DAY PECKINPAUGH, (canal motorship)
Day Peckinpaugh docked at Albany on her maiden voyage in 1921
Van Schaick Island,
Cohoes, New York
|Architect||McDougal-Duluth, MN, builder; Todd Shipyard, Brooklyn, NY, rebuild|
|Architectural style||canal motorship|
|NRHP reference #||05001486|
|Added to NRHP||December 28, 2005|
Day Peckinpaugh was built in 1921 by the McDougall-Duluth Shipyard in Duluth, MN, the first boat specially designed and built for New York State Barge Canal, the successor to the famed Erie Canal. The ship was originally named ILI101 after the ship's first owner, the Interwaterways Lines Inc of New York City. The ship was the first specifically designed to ply the open waters of the Great Lakes as well as the narrow locks and shallow waterways of the barge canal. Day Peckinpaugh is also the last surviving ship from a fleet of more than 100 of her type that once carried freight from the upper Midwest to the port of New York City.
At a length of 259 feet (79 m) and width of 36 feet (11 m), she is among the largest boats to operate on New York’s canal system where the maximum area available for vessels in a lock is 300 feet (91 m) long by 43.5 feet (13.3 m) wide. With a 14-foot (4.3 m) deep hold and a carrying capacity of 1,650 tonnes (1,620 long tons; 1,820 short tons), Day Peckinpaugh was well suited as a bulk carrier in which she hauled wheat, flax seed, rye, sugar, and in the early years pig iron.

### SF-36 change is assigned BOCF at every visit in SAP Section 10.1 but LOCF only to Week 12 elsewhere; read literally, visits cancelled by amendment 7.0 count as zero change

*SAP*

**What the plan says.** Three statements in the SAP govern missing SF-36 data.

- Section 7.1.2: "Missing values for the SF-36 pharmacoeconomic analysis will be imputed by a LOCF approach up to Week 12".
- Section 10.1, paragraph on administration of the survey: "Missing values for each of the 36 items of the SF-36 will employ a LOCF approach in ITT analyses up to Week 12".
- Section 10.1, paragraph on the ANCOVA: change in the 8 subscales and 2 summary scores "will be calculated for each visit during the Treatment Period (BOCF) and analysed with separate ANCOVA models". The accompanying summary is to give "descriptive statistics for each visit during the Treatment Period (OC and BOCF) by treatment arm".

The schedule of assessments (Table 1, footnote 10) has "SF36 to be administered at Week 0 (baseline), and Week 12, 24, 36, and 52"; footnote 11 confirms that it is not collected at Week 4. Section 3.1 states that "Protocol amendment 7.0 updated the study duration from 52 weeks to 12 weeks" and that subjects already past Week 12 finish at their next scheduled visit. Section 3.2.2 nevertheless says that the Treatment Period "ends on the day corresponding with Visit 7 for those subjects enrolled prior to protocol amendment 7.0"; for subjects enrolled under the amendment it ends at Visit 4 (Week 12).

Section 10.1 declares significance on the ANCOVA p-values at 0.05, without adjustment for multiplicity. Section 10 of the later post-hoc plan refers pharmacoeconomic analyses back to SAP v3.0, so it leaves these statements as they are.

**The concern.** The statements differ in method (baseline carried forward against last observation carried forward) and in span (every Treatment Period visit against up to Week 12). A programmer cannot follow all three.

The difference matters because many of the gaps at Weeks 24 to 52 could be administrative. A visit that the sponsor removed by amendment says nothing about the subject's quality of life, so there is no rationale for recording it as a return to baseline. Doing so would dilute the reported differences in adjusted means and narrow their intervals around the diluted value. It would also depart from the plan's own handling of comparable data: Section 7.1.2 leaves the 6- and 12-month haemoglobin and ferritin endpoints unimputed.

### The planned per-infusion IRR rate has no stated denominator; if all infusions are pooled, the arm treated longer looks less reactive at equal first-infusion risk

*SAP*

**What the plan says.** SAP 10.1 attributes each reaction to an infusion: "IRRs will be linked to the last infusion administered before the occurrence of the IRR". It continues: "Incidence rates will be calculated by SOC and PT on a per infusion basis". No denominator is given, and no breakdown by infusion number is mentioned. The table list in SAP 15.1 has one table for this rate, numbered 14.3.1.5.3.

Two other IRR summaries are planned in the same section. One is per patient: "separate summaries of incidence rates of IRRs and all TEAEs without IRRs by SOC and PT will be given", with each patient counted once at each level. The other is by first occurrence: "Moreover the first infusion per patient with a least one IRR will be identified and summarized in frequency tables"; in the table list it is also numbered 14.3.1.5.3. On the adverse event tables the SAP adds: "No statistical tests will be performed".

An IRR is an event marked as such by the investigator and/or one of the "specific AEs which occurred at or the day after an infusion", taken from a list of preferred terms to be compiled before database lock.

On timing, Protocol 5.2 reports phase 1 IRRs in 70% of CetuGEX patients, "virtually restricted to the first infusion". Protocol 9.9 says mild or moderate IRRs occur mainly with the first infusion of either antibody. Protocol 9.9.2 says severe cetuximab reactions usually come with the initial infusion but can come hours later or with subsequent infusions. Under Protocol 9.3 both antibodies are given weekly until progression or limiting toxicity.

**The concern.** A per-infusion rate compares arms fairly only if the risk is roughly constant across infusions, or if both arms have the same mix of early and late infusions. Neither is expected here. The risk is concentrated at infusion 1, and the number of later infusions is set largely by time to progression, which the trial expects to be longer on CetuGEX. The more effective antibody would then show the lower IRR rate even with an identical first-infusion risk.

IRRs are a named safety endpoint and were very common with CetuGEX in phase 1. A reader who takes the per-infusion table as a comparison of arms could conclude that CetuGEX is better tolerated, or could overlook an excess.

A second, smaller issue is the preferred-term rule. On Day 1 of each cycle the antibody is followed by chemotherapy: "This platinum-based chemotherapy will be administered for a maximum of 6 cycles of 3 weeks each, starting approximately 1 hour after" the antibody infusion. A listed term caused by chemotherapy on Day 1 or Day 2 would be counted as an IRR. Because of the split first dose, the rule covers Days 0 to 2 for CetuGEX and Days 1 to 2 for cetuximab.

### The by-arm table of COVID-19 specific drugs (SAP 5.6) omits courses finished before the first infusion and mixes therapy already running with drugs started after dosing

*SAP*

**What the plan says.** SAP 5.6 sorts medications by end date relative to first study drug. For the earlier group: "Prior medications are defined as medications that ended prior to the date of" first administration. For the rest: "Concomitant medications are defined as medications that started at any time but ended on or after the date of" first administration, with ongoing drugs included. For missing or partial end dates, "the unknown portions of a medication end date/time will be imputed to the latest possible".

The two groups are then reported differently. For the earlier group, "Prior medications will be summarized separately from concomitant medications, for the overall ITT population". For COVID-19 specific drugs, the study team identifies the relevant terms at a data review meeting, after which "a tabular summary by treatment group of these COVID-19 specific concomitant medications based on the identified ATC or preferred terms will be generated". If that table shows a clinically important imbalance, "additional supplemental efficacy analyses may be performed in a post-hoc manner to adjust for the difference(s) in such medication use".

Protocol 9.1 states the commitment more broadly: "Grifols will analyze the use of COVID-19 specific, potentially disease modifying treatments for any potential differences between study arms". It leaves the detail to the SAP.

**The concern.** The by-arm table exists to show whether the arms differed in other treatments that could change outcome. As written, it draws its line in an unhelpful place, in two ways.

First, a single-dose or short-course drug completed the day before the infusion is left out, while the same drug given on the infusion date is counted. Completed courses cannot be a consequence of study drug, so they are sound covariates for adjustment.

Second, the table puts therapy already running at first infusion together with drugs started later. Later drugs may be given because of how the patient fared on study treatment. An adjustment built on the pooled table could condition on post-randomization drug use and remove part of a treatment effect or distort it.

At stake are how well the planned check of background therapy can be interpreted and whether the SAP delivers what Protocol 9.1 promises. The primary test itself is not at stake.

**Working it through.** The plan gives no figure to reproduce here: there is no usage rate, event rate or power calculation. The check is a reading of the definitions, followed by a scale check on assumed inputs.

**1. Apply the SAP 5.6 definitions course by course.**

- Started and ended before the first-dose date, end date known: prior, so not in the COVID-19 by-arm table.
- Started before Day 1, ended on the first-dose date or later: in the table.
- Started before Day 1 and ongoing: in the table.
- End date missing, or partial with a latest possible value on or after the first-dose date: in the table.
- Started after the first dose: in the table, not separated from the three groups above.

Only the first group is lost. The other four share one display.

ILI101 was rechristened Richard J. Barnes in 1922 to honor the man who originally commissioned the ship.
World War II service
During World War II, Richard J. Barnes was drafted into the US Merchant Marine to carry coal and refuel cargo ships along the east coast of the United States. During her Merchant Marine service Richard J. Barnes was attacked by a German U-Boat which fired a torpedo at her; the torpedo was thought to have passed under the ship due to her shallow seven foot draft.
In 1958, the ship was sold to Erie Navigation and retrofitted to carry sand and gravel. The ship was again renamed, becoming Day Peckinpaugh, in honor of the man of the same name, brother of the New York Yankees player and manager, Roger Peckinpaugh.
The ship was converted to a self-unloading dry cement hauler in 1961 and used to carry cement from Oswego to Rome, New York until to its retirement in 1994, Day Peckinpaugh was the last self-propelled regularly scheduled commercial hauler on the barge canal.
In 2005 Day Peckinpaugh was saved from the scrap yard by a partnership of museums, and canal preservation societies and is undergoing extensive cleaning, painting, restoration and testing of her engines. More than $3 million has been pledged to restore and convert Day Peckinpaugh into a floating classroom and museum that will highlight the history and heritage of the Erie Canal and the Great Lakes. In late 2011 the New York State Department of Education received a $191,000 grant to outfit Day Peckinpaugh to serve as a multi-regional educational facility. The restoration was scheduled for completion in 2012. The ‘‘Day Peckinpaugh’’ is the largest artifact in the New York State Museum collection.